IN 1974, a bright-eyed teacher’s training college lecturer moved to Bangsar Baru with his wife.
The couple, Datuk George Joseph, then 35, and Datin Lucy Lai Siat Lian, went on to have two children – Elaine and Jonathan.
Johor Baru-born Joseph led a colourful life.
A renowned football referee, he shared the pitch with Diego Maradona at the 1979 FIFA Under-20 World Cup in Tokyo.
An active member and president of the Bangsar Baru Resident’s Association, he has been championing the people in his neighbourhood and Kuala Lumpur for over 40 years.
But the now 80-year-old grandfather of three admits his mission to saving Bangsar has not been successful and he has given up on the authorities for failing residents in his neighbourhood and KL generally.
Joseph’s frustration centres around a 0.2-hectare plot on Jalan Maarof, opposite the Saidina Abu Bakar As-Siddiq mosque. The land was earmarked as an open space in the Draft Kuala Lumpur City Plan 2020.
However, Federal Territories Minister Datuk Seri Tengku Adnan Tengku Mansor and city mayor Tan Sri Mhd. Amin Nordin Abd. Aziz said the plan was outdated and that it would not be gazetted.
“We’ve been fighting for over 40 years for this land. And it has now come to this,” Joseph vented.
Here’s the background to the fiasco:
In 1977, Bangsar Baru developer Eng Lian Enterprise Sdn. Bhd. surrendered the land as an open space as stipulated by City Hall but the KL Land and Mines Department did not gazette the land as an open space, claiming it was not notified by City Hall.
In 1999, a company known as Melor Travels Sdn. Bhd. paid a premium of RM2 million to the land office and obtained a 99-year lease.
Melor Travels previously rejected offers by the land office and Federal Territories Ministry for a land swap deal in a bid to return the land to the people after I brought up the issue following a series of articles in 2008.
Car showroom operator Aman Razak Auto had been running its business on the plot since 2004 up until recently.
Residents now claim the land, valued at RM17 million in 2008, has changed hands and City Hall had received and approved an application to build a four-storey commercial building.
“We objected to the development but they still went ahead and approved it,” said Joseph.
“It’s sad. At the end of the day, decisions seem to be made based on connections and money,” he said.
Bangsar is not the only place where land grabs are taking place in KL. There are many others, just like Joseph, who have vented their frustrations in recent months.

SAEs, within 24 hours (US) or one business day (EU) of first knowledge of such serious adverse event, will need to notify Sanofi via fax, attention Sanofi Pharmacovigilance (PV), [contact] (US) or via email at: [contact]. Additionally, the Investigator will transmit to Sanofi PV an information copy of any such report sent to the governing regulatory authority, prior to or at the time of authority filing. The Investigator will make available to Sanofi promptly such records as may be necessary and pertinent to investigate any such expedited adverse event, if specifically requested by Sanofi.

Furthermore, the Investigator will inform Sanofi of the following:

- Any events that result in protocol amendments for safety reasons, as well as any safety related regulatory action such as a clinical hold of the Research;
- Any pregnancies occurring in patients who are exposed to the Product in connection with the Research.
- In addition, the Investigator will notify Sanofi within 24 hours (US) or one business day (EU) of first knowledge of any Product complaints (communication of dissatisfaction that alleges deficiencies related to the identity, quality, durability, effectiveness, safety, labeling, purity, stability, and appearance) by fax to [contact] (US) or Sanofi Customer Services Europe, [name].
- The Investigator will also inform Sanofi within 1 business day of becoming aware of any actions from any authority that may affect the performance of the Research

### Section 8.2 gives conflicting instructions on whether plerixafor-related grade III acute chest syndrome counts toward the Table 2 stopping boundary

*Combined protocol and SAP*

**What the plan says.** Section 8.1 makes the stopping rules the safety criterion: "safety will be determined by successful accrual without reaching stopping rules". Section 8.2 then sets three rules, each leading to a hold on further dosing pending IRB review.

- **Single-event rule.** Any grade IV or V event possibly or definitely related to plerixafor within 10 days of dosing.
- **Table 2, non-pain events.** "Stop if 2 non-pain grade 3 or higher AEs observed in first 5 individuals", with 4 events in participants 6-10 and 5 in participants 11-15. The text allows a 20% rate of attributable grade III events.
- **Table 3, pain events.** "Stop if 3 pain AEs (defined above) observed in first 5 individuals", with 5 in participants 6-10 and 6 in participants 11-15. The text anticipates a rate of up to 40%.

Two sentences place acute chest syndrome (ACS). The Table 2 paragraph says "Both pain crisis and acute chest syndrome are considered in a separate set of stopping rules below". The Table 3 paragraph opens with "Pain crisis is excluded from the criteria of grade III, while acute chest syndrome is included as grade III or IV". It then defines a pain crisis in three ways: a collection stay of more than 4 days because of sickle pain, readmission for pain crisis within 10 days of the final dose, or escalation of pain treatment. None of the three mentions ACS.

Taman Tun Dr. Ismail residents are baffled how half of Taman Rimba Kiara, a public park, has been quietly taken away to build condominiums.
Taman Desa residents are fuming and have taken the mayor to court after a piece of land meant for utilities and also proposed to be gazetted as a green lung in the Draft Kuala Lumpur City Plan 2020 was approved for another condominium.
Last March, Taman Tiara Titiwangsa residents claimed that land meant for public use was transferred to a third party developer who had applied for a change in the land use to build two high-rise condominium blocks.
It is understood that at least two reports had been lodged with the Malaysian Anti-Corruption Commission over these deals.
How it is that land meant for the public is quietly being transferred to third parties for development? On what grounds is the status of the land being converted?
Why are ratepayers in the city deprived of their open space? Why is City Hall, the very authority advocating more open spaces, allowing a bad precedent to be set?
City folk are growing frustrated. They are also wondering where the checks and balances are despite eight of the 11 Members of Parliament in Kuala Lumpur being from the opposition DAP and PKR.
People deserve to live peacefully in their neighbourhoods, especially if they are in their golden years. They should not be forced to slug it out with the authorities and dig into their savings on issues which could have been easily settled decades ago through proper governance and transparency.
Those in power cannot just close their eyes and behave like they own the nation’s capital.
They must remember that KL belongs to everyone. Every action taken, especially regarding land matters, should reflect the voices of KLites and benefit the people in the long run.
Award winning journalist Pearl Lee was formerly news editor of Malay Mail. She is now a media and communications strategist. She tweets at @pearllee22 and can be reached at [email protected]